A movie log formerly known as Bookishness / By Charles Matthews
"Dazzled by so many and such marvelous inventions, the people of Macondo ... became indignant over the living images that the prosperous merchant Bruno Crespi projected in the theater with the lion-head ticket windows, for a character who had died and was buried in one film and for whose misfortune tears had been shed would reappear alive and transformed into an Arab in the next one. The audience, who had paid two cents apiece to share the difficulties of the actors, would not tolerate that outlandish fraud and they broke up the seats. The mayor, at the urging of Bruno Crespi, explained in a proclamation that the cinema was a machine of illusions that did not merit the emotional outbursts of the audience. With that discouraging explanation many ... decided not to return to the movies, considering that they already had too many troubles of their own to weep over the acted-out misfortunes of imaginary beings."--Gabriel García Márquez, One Hundred Years of Solitude
Thursday, February 11, 2016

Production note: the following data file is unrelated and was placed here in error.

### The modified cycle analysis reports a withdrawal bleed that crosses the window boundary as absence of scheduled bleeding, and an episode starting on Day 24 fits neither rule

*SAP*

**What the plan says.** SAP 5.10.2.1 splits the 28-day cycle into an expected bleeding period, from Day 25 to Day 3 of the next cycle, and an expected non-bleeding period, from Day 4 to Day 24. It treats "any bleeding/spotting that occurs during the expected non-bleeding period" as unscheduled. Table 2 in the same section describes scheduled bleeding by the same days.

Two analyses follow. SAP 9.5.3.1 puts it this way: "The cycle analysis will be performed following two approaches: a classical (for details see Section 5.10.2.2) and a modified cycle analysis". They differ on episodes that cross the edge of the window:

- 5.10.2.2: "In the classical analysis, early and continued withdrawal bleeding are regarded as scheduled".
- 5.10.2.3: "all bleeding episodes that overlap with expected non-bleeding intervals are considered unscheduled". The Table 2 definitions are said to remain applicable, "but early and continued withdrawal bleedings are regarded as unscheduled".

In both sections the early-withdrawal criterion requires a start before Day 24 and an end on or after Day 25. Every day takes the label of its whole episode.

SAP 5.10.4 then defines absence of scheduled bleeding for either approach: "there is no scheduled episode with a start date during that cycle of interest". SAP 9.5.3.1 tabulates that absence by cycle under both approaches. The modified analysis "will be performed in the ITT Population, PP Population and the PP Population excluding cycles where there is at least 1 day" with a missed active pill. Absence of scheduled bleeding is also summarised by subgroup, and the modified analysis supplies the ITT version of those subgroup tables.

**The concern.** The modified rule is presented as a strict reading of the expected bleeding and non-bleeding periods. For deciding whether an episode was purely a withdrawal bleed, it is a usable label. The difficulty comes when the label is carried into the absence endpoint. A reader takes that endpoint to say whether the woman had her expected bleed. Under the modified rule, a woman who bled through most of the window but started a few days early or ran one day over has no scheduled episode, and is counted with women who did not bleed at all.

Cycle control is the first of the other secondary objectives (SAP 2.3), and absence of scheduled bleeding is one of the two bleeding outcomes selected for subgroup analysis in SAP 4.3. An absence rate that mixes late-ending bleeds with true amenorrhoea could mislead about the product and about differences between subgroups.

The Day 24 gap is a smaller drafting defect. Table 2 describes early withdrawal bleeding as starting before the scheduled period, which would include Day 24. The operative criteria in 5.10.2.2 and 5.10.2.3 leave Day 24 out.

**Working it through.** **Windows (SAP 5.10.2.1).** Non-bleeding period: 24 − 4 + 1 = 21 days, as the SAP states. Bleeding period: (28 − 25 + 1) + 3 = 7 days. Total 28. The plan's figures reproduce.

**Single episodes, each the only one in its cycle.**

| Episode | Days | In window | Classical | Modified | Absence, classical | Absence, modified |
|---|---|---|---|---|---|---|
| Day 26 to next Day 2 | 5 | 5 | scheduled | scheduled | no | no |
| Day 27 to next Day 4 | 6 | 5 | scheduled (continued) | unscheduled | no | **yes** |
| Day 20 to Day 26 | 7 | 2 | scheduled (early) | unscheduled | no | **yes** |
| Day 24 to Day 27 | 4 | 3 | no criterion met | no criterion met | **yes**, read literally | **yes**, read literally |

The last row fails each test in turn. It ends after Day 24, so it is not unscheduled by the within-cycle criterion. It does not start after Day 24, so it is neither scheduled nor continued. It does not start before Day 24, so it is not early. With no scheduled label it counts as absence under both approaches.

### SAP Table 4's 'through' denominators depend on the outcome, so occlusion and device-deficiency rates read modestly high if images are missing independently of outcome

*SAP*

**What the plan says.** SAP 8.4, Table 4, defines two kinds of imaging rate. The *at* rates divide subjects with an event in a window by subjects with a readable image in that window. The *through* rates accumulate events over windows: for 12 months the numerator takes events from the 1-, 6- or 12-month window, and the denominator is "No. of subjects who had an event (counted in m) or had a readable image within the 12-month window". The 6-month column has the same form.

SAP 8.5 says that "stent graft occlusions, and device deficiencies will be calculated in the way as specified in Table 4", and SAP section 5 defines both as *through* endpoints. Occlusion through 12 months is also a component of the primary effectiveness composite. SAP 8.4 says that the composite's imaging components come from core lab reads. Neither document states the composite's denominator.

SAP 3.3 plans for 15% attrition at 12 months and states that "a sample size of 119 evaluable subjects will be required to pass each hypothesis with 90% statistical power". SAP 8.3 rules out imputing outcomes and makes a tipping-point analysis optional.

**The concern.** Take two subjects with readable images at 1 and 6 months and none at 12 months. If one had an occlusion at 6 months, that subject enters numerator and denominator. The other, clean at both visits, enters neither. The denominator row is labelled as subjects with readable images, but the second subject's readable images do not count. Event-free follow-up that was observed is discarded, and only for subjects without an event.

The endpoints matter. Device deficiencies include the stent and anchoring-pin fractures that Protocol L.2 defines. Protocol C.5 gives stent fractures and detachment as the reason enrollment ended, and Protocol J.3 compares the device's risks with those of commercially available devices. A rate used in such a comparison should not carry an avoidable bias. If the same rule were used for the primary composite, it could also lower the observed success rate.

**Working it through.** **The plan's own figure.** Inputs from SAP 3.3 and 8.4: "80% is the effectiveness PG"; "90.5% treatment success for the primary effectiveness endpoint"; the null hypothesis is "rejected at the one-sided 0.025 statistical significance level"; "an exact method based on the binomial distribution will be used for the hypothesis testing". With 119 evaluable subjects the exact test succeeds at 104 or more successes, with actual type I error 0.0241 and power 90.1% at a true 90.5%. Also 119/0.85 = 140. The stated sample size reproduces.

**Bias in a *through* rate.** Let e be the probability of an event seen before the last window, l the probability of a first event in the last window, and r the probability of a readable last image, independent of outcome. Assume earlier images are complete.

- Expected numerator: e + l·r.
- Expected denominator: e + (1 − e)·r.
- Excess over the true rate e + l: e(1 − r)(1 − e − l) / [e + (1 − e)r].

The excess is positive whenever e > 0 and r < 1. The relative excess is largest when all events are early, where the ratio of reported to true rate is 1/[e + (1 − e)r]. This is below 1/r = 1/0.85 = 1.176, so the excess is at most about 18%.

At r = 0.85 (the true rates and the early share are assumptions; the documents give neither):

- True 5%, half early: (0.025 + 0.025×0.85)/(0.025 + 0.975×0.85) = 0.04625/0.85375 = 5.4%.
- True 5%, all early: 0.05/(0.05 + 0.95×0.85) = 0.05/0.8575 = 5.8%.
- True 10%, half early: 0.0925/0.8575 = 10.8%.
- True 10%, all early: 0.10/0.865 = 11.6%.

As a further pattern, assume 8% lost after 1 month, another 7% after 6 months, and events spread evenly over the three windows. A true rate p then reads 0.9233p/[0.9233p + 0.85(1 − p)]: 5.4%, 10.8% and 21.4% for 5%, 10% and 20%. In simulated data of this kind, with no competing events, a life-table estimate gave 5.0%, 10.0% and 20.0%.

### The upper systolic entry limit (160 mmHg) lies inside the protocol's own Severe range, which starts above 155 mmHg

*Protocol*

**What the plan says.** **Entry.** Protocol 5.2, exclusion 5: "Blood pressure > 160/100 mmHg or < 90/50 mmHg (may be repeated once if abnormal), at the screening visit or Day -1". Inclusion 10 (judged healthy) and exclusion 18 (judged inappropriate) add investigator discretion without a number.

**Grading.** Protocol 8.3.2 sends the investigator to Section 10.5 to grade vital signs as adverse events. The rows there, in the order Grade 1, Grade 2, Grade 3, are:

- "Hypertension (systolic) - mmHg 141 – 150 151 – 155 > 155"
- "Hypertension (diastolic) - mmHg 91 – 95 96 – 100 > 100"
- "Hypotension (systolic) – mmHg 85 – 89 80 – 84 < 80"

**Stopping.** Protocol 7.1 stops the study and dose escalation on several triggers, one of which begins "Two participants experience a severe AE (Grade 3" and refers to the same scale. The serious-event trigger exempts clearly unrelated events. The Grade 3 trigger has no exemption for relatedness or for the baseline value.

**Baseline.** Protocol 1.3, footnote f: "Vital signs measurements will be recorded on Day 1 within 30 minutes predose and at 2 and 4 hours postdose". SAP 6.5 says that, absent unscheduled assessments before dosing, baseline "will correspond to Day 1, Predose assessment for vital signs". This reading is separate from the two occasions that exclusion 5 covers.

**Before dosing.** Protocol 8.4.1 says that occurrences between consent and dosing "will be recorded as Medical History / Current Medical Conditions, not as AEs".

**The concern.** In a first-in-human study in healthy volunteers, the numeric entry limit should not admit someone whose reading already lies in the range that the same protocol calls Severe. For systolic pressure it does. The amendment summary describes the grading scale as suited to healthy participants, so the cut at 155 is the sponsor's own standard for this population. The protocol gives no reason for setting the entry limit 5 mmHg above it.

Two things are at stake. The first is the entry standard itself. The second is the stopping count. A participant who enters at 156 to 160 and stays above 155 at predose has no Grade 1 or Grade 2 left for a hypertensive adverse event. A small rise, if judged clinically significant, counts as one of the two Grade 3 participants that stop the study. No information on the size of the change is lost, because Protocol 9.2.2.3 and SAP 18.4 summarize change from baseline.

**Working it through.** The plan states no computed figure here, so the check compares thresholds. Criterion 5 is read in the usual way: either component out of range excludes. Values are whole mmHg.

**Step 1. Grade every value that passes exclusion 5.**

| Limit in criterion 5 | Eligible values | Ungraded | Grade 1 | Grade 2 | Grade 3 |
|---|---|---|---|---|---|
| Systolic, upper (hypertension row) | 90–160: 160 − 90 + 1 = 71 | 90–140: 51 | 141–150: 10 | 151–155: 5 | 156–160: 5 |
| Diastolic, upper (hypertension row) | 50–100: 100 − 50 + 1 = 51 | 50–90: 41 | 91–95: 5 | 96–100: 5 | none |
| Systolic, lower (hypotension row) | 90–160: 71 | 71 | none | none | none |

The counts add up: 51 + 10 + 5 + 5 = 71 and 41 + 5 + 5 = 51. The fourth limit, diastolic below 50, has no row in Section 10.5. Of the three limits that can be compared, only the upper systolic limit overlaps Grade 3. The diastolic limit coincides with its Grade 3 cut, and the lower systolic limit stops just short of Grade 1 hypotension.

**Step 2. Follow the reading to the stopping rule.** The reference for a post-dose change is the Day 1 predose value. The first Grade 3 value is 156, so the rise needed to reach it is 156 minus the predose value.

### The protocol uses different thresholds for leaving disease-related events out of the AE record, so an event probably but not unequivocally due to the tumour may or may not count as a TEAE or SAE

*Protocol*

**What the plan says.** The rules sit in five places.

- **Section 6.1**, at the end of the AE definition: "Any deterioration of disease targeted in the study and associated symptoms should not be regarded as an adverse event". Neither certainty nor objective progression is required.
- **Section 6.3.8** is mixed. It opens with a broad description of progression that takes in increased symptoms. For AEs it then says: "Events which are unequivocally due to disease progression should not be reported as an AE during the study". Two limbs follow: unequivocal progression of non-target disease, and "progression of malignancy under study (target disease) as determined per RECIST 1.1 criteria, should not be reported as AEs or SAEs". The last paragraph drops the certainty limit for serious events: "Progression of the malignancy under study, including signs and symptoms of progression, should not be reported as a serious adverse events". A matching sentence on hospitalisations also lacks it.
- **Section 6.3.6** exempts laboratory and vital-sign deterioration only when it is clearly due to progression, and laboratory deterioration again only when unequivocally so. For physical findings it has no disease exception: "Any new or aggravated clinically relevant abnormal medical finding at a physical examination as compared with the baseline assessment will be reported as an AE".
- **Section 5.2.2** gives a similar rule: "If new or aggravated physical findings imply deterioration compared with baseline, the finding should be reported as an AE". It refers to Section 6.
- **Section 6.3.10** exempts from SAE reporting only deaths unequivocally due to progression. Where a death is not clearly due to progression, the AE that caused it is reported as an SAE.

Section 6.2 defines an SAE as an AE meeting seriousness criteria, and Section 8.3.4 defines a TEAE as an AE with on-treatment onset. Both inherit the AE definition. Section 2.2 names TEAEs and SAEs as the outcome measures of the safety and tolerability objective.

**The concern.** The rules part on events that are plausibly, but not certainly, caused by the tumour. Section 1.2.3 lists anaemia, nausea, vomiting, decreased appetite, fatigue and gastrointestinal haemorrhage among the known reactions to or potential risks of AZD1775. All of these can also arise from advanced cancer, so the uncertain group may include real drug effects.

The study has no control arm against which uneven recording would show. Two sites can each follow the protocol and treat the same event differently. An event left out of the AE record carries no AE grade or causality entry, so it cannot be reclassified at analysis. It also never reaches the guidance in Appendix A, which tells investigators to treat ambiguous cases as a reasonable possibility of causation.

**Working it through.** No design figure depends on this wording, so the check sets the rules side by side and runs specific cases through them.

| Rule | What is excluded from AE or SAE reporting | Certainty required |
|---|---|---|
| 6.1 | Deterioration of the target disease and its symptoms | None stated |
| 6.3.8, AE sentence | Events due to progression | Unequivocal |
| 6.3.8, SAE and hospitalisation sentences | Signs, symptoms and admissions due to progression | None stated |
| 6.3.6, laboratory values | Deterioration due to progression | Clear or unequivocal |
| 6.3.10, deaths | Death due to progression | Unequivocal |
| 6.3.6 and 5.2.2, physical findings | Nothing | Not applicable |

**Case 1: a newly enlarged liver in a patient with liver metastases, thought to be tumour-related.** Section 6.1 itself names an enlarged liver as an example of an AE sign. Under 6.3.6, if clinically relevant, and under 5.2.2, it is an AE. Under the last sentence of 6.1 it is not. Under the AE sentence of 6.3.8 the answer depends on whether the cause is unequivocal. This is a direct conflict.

Only Angels Have Wings (1939), Rosalind Russell in His Girl Friday (1940), and especially Lauren Bacall in To Have and Have Not (1944) and The Big Sleep (1946). The Hawksian woman talks back to men, asserting her place in the world they dominate. But Tess Millay just talks, and even talks about how much she talks. Moreover, she's obviously there primarily to serve as a reincarnation of Fen (Colleen Gray), the woman whom Tom Dunson (John Wayne) loved and lost when he left the wagon train at the beginning of the movie. Still, even this bit of unnecessary narrative linkage is forgivable in a movie that offers so much. There is, of course, what I think of as Wayne's best performance as Dunson -- some prefer his work in The Searchers (John Ford, 1956), which I find too artfully staged by Ford. Here he shows he can do everything from Hawks's characteristic swiftly overlapping dialogue to the paranoid trail-boss martinet to the tough guy hiding his tender side. And there's Montgomery Clift's remarkable movie debut as Matthew Garth -- Red River was filmed before The Search (Fred Zinnemann, 1948), though the latter was released first. Clift, who was stage-trained, somehow learned that movie acting is done in large part with the face, and he uses his eyes particularly expressively -- he reminds me of the great silent film actors in that regard. The scene in which Garth and Cherry Valance (John Ireland) handle each other's guns is one of the great homoerotic moments in movies, but it's prepared for by the way Clift and Ireland look at each other when they first meet. And then there's one of the great supporting casts in movies, including Walter Brennan, Noah Beery Jr., and a whole lot of cattle. (Hawks, who also produced the film, graciously gave Arthur Rosson, the second unit director in charge of the cattle drive scenes, a co-director credit.) Dimitri Tiomkin's music added immeasurably to the film, but surprisingly went unnominated by the Academy, which took notice only of Christian Nyby for editing and Borden Chase for the film's story. (It was based on his story in the Saturday Evening Post, and was turned into a screenplay by Charles Schnee -- though a lot of the dialogue is so Hawksian that I suspect the director deserved a screenplay credit, too.) Naturally, like most Hawks films, it won no Oscars.